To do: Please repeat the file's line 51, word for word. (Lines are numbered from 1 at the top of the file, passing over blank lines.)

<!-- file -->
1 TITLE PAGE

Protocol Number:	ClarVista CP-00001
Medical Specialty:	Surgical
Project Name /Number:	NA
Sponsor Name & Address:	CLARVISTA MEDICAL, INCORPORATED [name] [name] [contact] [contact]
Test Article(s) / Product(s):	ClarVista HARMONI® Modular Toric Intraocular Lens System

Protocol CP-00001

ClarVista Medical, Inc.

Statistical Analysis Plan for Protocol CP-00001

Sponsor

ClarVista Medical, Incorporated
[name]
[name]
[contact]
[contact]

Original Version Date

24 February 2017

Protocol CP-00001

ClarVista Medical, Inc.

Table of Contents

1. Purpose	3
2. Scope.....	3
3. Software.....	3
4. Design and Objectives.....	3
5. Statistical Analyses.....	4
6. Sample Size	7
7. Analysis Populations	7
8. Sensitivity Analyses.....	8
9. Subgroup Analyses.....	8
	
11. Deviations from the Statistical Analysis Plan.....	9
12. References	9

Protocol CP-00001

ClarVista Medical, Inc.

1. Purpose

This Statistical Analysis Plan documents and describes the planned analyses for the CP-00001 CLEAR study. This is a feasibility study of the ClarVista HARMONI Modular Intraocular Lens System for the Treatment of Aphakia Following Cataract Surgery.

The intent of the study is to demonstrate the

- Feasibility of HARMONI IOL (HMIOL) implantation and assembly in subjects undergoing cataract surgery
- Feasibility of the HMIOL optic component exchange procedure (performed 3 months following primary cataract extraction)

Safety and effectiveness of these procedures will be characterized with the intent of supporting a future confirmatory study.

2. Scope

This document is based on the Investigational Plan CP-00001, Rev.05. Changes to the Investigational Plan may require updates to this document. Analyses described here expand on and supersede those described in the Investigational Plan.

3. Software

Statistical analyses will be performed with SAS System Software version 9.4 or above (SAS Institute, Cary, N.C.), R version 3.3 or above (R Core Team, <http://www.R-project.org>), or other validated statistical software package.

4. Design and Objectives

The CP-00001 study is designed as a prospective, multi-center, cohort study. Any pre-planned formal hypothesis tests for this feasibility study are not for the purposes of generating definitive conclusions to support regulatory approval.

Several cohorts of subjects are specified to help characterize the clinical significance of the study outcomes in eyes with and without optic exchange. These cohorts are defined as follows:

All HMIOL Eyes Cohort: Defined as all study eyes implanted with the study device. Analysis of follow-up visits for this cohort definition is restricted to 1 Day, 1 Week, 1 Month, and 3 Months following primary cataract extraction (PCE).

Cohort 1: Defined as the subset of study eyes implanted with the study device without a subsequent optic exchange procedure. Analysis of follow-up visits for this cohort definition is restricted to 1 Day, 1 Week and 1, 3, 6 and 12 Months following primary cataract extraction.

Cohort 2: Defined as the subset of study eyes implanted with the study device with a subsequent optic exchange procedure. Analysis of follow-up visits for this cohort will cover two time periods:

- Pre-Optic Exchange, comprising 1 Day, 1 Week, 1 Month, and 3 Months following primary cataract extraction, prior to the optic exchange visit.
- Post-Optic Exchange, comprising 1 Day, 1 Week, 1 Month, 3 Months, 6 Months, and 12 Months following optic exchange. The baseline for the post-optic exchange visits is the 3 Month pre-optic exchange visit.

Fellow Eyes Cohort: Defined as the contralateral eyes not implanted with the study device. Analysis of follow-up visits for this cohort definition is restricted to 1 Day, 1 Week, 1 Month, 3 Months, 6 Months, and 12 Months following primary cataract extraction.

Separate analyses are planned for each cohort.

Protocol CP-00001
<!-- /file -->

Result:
- Post-Optic Exchange, comprising 1 Day, 1 Week, 1 Month, 3 Months, 6 Months, and 12 Months following optic exchange. The baseline for the post-optic exchange visits is the 3 Month pre-optic exchange visit.